long BBEP.  oil and gas exploration and production master limited partnership with 85 percent of production hedged through 2012 around 80-90 bucks for oil and 8 bucks for gas.  i'm thinking that at some point in the next four years, oil and gas will be back at or above those ranges, and bbep will hedge another five years out.  yield is around 30 percent, so there is a good chance you get all your money back through distributions alone in 3 years.  not to mention the stock is trading at a significant discount to proven reserves.  also, a lehman hedge fund once held 10 percent of it and had to dump it all after bankruptcy, seth klarman took advantage and picked up 15 percent of the company, and heavy insider buying started around 15... we are now at 7.  intrinsic value is very conservatively 24.

LINE is also worth a look.  they are one hundred percent hedged, same deal with the lehman hedge fund, and the yield is around 20 percent.  bbep is a better bargain though

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#9) On March 24, 2009 at 10:14 PM, russiangambit (29.30) wrote:

Inflation is the only politically acceptable way out of the current trouble. Another, I guess would be to cut spending on every government level to the bone, like 50% and put tax to the debt repayment, lets the underwater financials collapse, but it is simply not feasible. Plus, that second approach still doesn't solve the deflation issue, but only worsens it.

So, inflation it will be. I came to this conclusion a couple months ago. With inflation, there is transfer of wealth from creditors to debtors. I have a big problem with that since I am a saver by nature and it irks me that the government is doing everything it can to devalue my savings.

Anyway. following this theory I reduced my mortgage payments to the minimum. I put my cash into stocks and commodities, since those will rise in monetary value, if not in real. I am thinking about refinancing to lock in 4.5% since and digging a pool while I am at it. -)) If inflation is coming, the best thing you can do is to run up debt right now (putting in money in things that are going to keep their real value), lock in low interest rate and then let that debt fall in real value.

Actually, this is what is probably behind the recent rally in stocks. People see the inflation coming and they are trying to preserve capital by putting it in stocks.

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#10) On March 25, 2009 at 1:12 AM, bbbengggriffin (24.04) wrote:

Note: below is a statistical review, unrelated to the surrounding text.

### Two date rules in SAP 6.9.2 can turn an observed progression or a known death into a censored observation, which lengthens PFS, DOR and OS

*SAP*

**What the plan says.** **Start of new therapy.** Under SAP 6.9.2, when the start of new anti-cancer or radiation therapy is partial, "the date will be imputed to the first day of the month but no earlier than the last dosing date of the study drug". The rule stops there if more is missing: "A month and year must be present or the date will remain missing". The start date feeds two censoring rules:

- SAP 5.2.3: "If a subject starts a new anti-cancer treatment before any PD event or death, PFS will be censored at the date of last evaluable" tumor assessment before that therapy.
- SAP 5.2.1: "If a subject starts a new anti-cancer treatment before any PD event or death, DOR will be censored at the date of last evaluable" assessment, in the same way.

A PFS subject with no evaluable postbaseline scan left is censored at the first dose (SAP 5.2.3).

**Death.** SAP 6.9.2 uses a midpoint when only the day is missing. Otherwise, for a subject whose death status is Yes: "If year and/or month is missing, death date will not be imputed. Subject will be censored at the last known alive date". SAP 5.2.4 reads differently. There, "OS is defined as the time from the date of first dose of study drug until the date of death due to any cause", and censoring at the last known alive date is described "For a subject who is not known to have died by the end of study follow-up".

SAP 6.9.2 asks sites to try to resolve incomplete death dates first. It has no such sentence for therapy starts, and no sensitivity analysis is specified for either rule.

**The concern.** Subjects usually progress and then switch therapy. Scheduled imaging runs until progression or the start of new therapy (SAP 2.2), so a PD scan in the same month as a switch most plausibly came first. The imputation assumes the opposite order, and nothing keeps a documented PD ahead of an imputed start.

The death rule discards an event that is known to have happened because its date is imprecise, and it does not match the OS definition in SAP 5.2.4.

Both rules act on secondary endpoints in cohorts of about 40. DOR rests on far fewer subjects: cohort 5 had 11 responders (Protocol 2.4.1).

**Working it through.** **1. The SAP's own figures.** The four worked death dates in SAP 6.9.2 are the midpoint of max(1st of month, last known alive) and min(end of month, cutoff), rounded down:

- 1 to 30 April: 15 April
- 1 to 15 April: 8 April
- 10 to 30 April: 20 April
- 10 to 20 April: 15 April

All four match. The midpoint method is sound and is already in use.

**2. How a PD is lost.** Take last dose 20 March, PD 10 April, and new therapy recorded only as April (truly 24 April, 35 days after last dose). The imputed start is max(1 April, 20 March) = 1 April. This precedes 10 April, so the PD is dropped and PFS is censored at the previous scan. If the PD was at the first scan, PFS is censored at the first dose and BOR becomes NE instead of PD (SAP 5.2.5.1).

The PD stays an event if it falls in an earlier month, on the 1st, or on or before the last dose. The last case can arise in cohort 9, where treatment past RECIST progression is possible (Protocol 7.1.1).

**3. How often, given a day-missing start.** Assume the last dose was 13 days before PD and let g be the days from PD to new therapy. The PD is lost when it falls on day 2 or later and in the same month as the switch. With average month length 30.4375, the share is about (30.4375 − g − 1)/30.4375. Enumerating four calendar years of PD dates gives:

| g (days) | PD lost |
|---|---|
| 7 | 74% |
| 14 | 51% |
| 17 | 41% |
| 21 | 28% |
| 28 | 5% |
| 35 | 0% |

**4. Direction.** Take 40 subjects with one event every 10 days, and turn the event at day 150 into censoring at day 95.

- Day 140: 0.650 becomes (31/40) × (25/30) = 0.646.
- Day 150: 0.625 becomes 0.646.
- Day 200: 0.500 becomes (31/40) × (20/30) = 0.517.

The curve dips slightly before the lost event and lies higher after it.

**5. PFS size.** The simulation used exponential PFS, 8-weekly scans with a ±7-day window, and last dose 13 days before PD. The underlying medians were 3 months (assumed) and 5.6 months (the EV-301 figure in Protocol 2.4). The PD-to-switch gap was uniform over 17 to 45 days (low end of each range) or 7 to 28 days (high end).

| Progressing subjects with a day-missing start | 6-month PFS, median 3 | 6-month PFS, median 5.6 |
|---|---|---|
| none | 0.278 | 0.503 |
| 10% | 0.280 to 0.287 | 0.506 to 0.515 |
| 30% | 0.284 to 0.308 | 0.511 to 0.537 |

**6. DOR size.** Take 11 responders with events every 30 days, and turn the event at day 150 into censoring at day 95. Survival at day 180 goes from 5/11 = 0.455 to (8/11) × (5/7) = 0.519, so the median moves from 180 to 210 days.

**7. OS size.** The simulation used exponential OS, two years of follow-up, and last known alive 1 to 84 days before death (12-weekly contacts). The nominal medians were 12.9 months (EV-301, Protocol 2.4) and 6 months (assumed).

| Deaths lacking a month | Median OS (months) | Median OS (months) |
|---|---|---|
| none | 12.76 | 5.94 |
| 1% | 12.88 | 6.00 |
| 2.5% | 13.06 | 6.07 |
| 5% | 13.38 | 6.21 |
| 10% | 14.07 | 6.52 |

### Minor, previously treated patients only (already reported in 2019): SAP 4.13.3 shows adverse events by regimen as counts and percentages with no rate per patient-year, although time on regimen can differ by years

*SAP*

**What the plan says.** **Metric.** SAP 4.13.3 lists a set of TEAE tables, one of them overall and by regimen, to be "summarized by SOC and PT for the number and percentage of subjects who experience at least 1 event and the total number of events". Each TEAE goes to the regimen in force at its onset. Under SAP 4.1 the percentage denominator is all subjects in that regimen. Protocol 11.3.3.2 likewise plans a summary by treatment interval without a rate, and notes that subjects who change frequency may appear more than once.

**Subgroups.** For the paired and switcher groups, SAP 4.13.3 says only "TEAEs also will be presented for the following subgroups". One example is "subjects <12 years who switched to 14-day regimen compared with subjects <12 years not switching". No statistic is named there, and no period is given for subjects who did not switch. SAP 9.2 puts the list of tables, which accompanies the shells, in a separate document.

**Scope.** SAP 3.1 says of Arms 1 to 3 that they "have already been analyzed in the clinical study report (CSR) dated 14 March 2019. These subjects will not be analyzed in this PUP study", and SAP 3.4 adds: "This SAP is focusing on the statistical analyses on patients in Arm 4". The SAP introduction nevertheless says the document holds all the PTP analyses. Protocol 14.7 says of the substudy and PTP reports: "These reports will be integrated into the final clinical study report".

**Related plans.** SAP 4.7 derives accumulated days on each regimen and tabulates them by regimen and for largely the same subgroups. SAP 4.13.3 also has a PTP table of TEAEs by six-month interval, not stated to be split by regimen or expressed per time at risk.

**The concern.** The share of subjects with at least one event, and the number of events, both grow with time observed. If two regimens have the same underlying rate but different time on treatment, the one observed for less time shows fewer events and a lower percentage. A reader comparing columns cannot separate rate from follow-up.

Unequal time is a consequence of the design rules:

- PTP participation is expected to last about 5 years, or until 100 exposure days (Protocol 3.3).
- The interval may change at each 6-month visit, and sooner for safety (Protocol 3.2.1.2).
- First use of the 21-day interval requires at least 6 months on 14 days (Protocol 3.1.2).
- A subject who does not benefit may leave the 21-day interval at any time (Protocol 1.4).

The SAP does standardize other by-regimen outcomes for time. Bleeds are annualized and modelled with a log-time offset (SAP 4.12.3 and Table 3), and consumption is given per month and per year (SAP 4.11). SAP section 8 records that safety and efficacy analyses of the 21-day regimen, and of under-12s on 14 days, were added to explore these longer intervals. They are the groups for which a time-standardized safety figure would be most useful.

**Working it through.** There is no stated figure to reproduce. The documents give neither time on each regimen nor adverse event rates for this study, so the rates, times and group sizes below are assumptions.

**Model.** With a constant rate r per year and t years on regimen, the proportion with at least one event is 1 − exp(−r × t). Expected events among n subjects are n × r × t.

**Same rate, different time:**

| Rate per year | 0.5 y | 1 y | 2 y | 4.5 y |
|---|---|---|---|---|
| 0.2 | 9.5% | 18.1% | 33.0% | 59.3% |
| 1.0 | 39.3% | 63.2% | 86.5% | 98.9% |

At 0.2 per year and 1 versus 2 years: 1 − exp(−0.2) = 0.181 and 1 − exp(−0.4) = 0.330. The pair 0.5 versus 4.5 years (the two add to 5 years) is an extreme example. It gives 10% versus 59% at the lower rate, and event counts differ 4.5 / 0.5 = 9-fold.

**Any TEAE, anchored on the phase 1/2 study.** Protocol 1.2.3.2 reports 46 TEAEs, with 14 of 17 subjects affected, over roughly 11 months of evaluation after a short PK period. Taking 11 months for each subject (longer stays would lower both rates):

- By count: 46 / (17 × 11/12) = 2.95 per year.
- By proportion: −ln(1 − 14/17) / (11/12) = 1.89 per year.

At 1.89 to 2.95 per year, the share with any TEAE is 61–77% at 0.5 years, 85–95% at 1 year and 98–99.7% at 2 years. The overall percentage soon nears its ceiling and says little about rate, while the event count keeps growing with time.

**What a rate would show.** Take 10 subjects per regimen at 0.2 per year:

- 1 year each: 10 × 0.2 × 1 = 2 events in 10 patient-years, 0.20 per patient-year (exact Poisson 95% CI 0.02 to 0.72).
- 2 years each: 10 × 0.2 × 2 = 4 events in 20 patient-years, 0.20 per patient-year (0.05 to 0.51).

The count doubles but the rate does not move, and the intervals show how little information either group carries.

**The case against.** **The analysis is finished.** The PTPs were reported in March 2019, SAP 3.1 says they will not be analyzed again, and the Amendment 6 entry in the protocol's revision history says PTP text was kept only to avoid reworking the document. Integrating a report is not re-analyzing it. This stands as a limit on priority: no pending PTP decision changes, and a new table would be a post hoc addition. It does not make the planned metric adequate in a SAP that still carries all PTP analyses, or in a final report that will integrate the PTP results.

DEEJ,

Thanks, great post.  Deflation certainly seems like the more daunting of the two evils, but I share your distrust of the government's ability to deftly weild any power, much less, the somethign on this scale.

 

CHECKLIST:

Albitare has great advice, worth considering....

And.... if the sky is falling, it is important to tell everyone.

Money can be and is being made in the market right now.  Caps has some restrictions that don't apply in real life...  Here are some ideas that are worth some time reviewing for real dollars.

IOC

RGR

SWHC

WEL

GMCR

NGSX

CPTC.ob

BVF

SA

AGQ

SKF

GIFD

FAM

TYW

DCS

 

These are behaving well or beginning to behave well, for the most part.  The last 4 are CEFs trading for significantly under NAV.... and headed int he right direction.... It is so nice when you can buy AAA AA and A rated debt at a 15% discount (TYW).

 

 

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#11) On March 25, 2009 at 1:40 AM, RainierMan (75.92) wrote:

Deflation now, but inflation is coming, it's just "when"?. I believe the U.S. will try to inflate it's way out of this. It's not that the Fed KNOWS all hell is about to break lose. Nobody really can see out 9 months with clarity. It's that the Fed knows we ultimately must inflate our way out.

And DO NOT underestimate the ability of MUCH of the population to start buying again. It's in our blood. We love to consume. Some no longer can, but many can, and will.

Because I don't know the timing of it all, I keep things short term. 

I think the bond strategy is pretty reasonable, though I admit that I am too concerned about where interest rates could be headed to put much in bonds.